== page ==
Wednesday, March 28, 2012

College admissions, and admissions yields


Now that the college acceptances are arriving, it's time for another post in my occasional series about the numbers in the college application process. Previous posts, about the college admissions landscape generally and the early application process, are available here and here.

The college application process, grueling as it is for students and their parents, is a two-step process. (Economists call it a two-player game, where neither side has complete information. Here's a link to an academic paper, "Student Portfolios and the College Admissions Problem" if you want to know more.) Students have to choose which colleges to apply to, whether to apply early, and then, once the applications are done, they have to wait. But once the colleges have notified applicants of their admissions decisions, they in turn have to wait and see which accepted students will accept them. (The number of accepted students enrolling is the 'yield' element in the college rankings.) The switch from seller’s market to buyer’s market is unsettling for parents and students. It’s even harder for the colleges: if they have guessed wrong - and the students they have admitted decide to go somewhere else - their yield numbers will decline, as might their selectivity numbers. (I will take up the issue of college rankings, again, in a later post.)

Consider Macalester College. It's a small liberal-arts school in St. Paul, Minnesota. From 2007 through 2010, the number of applications stayed fairly steady, floating around an average of about 4750 applications. In 2011, the number increased by over 40%, to more than 6100 applications. This increase generated a fair amount of commentary, eg, in the New York Times and the Huffington Post, but nobody was quite sure what had happened. But colleges have to pick the right students from among their applicants. Over the four years from 2007 to 2010, Macalester had done just that, and the number of admitted students who enrolled increased steadily. As a concomitant, Macalester admitted no students from its waitlist in 2009 and 2010. But something happened last spring. Macalester admitted more students who decided not to attend than usual, and the number of accepted students who enrolled declined sharply. Of the 196 students who accepted a place on the waitlist, 196 were admitted. (Source: Macalester Common Data set, 2007-2010)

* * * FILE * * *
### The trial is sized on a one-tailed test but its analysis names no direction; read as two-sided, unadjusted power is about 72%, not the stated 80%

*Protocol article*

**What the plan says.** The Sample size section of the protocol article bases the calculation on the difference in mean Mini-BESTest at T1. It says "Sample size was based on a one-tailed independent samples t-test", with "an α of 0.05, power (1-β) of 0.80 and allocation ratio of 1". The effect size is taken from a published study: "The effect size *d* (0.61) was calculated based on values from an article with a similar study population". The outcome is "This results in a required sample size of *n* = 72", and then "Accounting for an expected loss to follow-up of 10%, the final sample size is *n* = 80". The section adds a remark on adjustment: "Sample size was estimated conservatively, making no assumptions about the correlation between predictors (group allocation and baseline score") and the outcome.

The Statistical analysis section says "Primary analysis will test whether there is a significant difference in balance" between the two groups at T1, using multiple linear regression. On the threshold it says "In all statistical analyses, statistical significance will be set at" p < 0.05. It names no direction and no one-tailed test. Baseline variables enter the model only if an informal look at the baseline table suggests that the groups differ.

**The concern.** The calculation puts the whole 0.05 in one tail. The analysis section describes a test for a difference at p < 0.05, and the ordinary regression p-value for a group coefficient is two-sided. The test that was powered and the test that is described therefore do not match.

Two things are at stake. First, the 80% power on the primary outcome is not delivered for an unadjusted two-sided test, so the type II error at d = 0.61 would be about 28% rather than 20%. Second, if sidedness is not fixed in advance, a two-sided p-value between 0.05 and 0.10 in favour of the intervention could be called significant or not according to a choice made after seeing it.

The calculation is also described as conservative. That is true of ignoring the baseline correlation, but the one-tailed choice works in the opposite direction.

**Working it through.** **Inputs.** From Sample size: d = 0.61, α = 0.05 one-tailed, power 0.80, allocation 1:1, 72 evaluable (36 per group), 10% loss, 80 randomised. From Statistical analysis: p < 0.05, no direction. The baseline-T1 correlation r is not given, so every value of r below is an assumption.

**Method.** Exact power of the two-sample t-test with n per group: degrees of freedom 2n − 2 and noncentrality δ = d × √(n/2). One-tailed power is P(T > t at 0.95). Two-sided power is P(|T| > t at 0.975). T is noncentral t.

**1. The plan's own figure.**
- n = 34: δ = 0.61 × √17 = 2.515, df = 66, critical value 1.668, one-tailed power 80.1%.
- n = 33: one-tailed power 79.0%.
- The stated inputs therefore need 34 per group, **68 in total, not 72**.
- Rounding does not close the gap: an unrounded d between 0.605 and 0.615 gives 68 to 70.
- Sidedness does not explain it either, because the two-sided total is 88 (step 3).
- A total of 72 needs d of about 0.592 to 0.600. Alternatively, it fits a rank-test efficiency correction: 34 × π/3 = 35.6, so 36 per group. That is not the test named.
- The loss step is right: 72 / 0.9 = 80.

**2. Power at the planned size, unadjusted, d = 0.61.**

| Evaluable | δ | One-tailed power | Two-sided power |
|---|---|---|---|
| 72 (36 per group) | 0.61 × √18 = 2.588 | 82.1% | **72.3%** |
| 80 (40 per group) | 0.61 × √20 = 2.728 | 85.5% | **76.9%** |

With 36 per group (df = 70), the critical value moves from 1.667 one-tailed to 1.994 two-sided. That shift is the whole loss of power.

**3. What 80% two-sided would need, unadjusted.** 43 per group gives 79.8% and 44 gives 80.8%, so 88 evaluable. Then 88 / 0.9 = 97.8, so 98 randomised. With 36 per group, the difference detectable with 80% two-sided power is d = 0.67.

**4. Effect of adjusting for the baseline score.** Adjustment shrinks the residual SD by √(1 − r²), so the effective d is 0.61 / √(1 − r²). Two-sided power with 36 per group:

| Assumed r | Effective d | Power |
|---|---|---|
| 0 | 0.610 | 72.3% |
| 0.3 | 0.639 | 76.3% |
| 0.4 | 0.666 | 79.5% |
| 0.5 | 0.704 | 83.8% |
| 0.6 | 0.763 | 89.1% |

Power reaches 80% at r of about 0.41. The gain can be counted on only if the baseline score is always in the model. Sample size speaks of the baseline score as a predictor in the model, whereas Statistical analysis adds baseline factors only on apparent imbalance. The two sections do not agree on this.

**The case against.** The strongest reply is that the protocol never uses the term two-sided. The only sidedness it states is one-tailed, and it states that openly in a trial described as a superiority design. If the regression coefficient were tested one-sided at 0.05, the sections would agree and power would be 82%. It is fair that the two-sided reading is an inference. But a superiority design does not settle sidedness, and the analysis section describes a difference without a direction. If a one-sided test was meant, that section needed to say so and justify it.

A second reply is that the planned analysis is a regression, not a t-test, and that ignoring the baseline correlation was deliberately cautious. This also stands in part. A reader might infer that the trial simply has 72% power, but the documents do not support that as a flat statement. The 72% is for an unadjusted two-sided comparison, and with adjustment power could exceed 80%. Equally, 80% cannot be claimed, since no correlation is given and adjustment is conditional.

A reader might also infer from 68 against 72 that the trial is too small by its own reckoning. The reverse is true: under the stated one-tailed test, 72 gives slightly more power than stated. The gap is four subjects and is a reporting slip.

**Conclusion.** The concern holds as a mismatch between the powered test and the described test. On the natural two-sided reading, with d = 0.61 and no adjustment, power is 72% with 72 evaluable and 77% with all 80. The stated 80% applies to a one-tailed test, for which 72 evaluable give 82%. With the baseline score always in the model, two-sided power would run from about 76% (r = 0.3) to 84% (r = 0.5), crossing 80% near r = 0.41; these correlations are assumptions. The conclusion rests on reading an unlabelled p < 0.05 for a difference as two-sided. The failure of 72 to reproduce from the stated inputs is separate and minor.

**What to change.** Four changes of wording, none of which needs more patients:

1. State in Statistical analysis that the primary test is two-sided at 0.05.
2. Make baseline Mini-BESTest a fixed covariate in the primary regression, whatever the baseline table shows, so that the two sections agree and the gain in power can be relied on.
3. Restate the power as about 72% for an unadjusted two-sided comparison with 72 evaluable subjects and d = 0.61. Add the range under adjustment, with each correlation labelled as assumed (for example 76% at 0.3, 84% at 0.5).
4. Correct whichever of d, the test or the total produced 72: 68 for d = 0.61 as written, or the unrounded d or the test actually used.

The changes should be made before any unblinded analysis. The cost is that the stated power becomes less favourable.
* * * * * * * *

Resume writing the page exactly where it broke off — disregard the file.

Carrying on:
Is this really a surprise? It probably shouldn't have been. Academic work suggests that joining the common application will increase applications and decreases yield. (You can get the relevant paper as a pdf from the National Bureau of Economic Research here.) Is there a lesson? I would draw two: context matters. I've said this before - but the short version is, don't get too excited about year to year changes. And, for parents of kids getting ready to apply for college, take a step back. Think hard about what's happened over the last couple of years at the school. Don't depend too much on a college's yield to tell you much, if anything, about the quality of the school. Whether the school is a good match for the student is much more important than the yield.

I will be away for the next week, but check back next week for more posts, including more about strategic planning from guest blogger Marta Siberio.

No comments:

Popular Posts